Improving housing to improve health wins top New Zealand science prize
A 28-member team of scientists, including Cheryl Davies from the Tū Kotahi Maori Asthma Trust whose research over more than 15 years has involved thousands of New Zealanders, earned international acclaim and informed policy developments for successive New Zealand governments has won the 2014 Prime Minister’s Science Prize.
The $500,000 prize has been presented to the He Kainga Oranga/Housing and Health Research Programme, led by Professor Philippa Howden-Chapman from the University of Otago, who is the first woman research leader and the first social scientist to receive the prestigious award.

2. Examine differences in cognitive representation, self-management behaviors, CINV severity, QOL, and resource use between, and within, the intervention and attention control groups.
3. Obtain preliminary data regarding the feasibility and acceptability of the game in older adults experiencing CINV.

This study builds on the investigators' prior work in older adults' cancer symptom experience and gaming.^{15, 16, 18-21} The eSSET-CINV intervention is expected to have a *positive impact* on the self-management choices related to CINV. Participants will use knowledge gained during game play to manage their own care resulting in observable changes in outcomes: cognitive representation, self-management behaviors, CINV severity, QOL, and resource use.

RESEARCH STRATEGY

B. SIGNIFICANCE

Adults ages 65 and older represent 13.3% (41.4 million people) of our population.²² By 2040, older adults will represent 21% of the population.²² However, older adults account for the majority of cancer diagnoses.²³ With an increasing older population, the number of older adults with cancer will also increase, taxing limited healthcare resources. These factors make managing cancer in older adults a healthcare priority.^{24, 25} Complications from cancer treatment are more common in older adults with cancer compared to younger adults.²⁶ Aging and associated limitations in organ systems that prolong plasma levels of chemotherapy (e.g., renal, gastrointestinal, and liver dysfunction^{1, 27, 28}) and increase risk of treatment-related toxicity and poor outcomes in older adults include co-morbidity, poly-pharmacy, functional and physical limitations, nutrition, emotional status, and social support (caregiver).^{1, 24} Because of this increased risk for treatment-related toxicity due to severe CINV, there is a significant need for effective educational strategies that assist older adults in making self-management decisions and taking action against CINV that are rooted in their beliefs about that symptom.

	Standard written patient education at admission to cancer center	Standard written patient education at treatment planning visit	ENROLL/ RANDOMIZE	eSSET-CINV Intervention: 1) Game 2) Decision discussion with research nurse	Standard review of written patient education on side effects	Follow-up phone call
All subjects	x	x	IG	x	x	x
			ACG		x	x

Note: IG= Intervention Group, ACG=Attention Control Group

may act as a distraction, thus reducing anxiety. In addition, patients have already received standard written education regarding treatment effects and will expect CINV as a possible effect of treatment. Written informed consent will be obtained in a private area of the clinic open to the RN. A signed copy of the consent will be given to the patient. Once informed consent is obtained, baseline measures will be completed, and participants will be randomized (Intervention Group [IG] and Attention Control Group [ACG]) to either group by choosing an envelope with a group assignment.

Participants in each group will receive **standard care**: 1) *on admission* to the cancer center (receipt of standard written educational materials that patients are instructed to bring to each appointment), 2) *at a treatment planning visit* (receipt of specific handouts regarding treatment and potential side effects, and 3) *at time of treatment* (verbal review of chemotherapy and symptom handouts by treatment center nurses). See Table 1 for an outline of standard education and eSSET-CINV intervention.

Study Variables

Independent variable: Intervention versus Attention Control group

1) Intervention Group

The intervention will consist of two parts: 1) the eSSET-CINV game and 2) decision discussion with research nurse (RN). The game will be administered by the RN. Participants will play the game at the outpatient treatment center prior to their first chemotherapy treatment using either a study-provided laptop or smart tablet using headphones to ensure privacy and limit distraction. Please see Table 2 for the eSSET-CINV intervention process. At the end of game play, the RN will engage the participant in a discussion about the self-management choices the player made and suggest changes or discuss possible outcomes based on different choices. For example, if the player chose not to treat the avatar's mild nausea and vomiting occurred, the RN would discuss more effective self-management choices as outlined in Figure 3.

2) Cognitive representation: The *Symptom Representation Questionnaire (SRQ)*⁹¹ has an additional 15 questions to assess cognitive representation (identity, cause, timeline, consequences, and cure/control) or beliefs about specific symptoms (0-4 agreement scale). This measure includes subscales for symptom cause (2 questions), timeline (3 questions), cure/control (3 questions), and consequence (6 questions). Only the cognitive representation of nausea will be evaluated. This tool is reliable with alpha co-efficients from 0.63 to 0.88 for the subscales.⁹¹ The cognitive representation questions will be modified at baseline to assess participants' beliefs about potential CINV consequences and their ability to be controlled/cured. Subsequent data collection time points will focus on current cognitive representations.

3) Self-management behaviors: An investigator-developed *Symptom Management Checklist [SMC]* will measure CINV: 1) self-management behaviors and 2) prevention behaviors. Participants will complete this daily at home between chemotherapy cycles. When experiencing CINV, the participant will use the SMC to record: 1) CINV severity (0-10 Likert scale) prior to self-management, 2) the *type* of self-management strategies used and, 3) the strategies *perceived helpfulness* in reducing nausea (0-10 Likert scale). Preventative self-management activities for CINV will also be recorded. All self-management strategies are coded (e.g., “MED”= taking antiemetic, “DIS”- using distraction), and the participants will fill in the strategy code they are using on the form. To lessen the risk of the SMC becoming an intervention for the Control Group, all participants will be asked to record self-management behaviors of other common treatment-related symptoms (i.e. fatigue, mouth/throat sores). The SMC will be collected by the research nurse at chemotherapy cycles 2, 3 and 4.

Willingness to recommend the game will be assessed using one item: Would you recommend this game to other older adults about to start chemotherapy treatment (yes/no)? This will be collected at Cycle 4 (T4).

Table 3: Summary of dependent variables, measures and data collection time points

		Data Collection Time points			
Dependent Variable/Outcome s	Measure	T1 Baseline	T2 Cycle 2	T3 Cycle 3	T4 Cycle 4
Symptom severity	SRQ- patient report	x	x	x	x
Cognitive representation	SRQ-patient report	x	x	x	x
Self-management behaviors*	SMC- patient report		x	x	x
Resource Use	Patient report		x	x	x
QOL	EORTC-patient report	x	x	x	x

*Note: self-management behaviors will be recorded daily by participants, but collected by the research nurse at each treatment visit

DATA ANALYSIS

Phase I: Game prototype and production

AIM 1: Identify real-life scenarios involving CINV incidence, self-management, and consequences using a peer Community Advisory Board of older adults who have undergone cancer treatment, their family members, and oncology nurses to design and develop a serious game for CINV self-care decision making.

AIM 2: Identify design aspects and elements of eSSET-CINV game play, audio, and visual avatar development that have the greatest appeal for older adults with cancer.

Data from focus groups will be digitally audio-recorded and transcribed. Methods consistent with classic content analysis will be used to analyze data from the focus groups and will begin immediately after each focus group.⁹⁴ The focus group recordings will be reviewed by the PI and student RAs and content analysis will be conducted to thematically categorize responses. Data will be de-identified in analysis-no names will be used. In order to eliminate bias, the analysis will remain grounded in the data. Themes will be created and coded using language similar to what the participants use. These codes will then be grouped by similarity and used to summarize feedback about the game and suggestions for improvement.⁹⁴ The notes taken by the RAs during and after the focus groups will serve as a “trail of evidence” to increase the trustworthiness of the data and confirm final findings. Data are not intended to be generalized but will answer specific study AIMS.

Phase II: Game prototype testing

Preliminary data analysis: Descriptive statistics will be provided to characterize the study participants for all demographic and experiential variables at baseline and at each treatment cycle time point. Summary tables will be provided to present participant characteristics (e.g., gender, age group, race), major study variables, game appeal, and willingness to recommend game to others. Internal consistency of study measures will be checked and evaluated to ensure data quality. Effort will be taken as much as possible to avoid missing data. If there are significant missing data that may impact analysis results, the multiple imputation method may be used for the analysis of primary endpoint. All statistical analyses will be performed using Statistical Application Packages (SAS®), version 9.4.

Tū Kotahi have worked on a number of research studies over the past 15 years. For the majority of studies, we have worked alongside the University of Otago and Massey University. We have been involved at all levels to ensure the Māori; and community voice is heard. We are always mindful of the community’s huge contribution to research over the years and the need to acknowledge communities by giving back as part of the research process.
We are currently looking for hapu or pregnant mums to take part in the NEST study
Would you like to take part in a research study aimed at reducing the risk of asthma and allergy in your baby? Cold and damp houses have been shown in many studies to be linked to asthma in children. Researchers from the University of Otago have recently shown that dampness is also related to the onset of wheezing in children. In this study we are looking at how improving heating and how using different types of bedding might help reduce the chance of wheezing and asthma in young children.